A magistrate’s court assistant from Bristol, Charlotte Mei Ling Lee, 31, was declared dead in a Montreal hospital on Thursday five days after she struck a tree while snowmobiling with her boyfriend in a wilderness area about one hour north of the city.
“We are all absolutely devastated by the loss of our beautiful, tender-hearted Charlotte,” the parents of Elaine and Frank, as well as two sisters, Helen and Jenny, said in a brief statement when she was declared dead in the hospital. “Charlotte was loved by so many people and will forever be in our hearts.”
Ms Lee was apparently driving a rented snowmobile in the Ferne-Neuve recreation area close to the popular Mont Tremblant ski resort on Saturday with her boyfriend, Domynique Tamaire, riding as a passenger when she lost control and hit the tree. She incurred devastating traumatic head injuries. Mr Tamaire, 30, was also injured but survived the accident and is recovering, police officials said.
A popular sporting activity in the northern reaches of the United States in winter and in Canada, snowmobiling is nonetheless known for its risks. In Minnesota alone, roughly 10 fatalities are recorded every year, most often from loss of control and collisions. In Quebec the annual death toll ranges between 20 and 30, according to government statistics. In many remote areas, notably in Alaska, the often powerful machines have also become a vital means of transport for workers and rural residents.
The accident in Ferne Neuve is said to have happened at about 2pm last Saturday in very cold conditions and Ms Lee and her companion were rushed directly to the main Montreal hospital, where she was immediately put on a ventilator. Members of the family were at her bedside when died on Thursday. The ventilator remained on for a few hours so her organs could be preserved to be donated.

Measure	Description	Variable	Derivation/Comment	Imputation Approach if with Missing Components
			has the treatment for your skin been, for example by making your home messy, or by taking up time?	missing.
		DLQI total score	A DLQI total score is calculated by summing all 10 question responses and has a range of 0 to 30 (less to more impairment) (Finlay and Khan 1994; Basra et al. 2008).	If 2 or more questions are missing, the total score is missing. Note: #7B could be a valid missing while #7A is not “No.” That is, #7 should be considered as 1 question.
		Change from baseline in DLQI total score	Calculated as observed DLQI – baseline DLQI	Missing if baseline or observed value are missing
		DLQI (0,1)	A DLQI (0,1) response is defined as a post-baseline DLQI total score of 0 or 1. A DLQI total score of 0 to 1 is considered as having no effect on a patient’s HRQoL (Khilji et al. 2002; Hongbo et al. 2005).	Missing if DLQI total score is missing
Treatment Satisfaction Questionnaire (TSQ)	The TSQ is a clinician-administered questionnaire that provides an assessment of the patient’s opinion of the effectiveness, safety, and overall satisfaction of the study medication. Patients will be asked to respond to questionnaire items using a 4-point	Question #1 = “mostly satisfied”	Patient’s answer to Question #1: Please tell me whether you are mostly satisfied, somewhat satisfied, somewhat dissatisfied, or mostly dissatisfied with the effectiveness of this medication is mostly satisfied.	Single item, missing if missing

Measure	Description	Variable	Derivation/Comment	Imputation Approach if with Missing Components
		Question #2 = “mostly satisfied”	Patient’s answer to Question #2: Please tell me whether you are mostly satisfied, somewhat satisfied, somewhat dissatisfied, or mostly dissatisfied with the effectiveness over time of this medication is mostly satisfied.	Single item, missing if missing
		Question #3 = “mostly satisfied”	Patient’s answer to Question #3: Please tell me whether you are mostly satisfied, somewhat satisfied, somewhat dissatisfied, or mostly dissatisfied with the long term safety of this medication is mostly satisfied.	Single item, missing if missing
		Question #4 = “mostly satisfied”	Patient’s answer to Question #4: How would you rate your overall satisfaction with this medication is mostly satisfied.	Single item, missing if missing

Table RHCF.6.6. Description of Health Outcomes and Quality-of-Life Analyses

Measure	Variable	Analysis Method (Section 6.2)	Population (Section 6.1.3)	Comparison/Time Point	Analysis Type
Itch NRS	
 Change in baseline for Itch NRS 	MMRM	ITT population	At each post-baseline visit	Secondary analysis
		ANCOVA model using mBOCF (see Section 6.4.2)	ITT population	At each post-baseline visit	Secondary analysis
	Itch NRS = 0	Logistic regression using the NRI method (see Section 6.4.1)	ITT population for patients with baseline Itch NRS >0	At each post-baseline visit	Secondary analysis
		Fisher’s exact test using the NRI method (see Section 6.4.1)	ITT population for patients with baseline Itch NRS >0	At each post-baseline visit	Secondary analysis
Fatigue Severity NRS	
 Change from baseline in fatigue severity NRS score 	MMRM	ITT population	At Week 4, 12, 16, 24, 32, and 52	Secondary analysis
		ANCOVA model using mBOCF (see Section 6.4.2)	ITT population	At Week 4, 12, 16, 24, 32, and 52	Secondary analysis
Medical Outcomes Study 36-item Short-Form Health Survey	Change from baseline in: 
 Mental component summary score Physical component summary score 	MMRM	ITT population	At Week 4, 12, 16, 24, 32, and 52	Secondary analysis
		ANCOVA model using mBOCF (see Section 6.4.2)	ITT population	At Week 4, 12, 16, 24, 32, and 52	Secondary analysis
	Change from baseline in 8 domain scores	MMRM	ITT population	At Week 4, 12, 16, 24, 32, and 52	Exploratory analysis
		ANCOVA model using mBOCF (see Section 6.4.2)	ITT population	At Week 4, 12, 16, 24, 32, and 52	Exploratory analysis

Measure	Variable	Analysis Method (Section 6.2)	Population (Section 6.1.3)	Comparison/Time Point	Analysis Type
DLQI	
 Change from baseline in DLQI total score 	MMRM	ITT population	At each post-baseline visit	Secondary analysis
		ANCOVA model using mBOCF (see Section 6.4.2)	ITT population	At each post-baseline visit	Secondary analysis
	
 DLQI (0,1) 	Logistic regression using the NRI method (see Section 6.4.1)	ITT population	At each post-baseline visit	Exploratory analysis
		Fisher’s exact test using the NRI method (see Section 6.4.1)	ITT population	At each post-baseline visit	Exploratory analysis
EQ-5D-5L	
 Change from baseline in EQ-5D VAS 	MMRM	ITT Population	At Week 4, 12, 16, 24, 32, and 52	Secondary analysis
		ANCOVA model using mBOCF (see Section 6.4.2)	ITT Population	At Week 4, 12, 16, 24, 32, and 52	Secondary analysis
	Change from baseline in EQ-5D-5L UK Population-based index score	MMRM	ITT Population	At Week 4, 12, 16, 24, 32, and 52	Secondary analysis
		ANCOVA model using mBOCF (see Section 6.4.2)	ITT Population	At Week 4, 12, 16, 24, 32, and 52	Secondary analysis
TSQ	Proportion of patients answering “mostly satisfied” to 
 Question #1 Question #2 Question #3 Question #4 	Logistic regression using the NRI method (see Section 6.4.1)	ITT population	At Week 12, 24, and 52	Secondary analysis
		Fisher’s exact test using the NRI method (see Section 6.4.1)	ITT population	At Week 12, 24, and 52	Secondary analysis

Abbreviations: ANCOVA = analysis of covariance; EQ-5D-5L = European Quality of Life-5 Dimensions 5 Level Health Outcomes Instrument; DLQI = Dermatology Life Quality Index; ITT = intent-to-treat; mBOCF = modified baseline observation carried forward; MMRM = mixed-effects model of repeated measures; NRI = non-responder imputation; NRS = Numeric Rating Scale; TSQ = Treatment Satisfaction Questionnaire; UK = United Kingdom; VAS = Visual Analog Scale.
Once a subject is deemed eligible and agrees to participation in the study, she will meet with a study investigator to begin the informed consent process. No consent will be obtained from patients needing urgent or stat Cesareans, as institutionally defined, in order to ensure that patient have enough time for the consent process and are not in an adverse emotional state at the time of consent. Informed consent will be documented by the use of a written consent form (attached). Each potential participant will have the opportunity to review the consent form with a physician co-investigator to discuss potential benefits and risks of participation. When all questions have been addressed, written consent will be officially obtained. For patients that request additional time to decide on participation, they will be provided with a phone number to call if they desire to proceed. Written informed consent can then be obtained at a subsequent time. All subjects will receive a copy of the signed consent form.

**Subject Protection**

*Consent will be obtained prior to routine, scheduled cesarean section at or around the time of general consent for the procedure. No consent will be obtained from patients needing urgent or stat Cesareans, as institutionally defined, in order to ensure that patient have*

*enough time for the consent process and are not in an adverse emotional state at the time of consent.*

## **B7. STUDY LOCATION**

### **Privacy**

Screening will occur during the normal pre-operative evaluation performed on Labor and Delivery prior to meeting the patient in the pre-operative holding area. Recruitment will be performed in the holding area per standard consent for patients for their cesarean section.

The death of the Ms Lee, known to friends as Lotty, was confirmed at the time by a city coroner.
“Her body remains on a ventilator as her parents have made the very generous and brave decision to donate her organs for life saving purposes,” she said.
“It’s been a truly terrible week, but knowing that so many people care, send their support and want to help has been a huge comfort to Jenny and Elaine,” the family said. “Your messages of support and enormously generous donations have really touched us and we don’t think that we will ever be able to fully express our gratitude. Although our hearts are broken we are taking great comfort from the overwhelming amount of love, support, kind message and generosity of the many people that have been in touch.”
Funds have been pouring in to help the family - over £12,000, so far - in part thanks to a website that was set up soon after her accident by web designer Janie Digby. Although the hospitalisation bills are thought to be covered by insurance, the funds will go to funeral costs or be donated to charity in Charlotte’s name.
The nature of the accident was confirmed by a spokesman for the Quebec Provincial Police.
“A young woman from the UK was involved in a snowmobile accident which was driven into a tree,” he said. “It appears she was driving along a trail and lost control of the machine, maybe she did a bad manoeuvre.”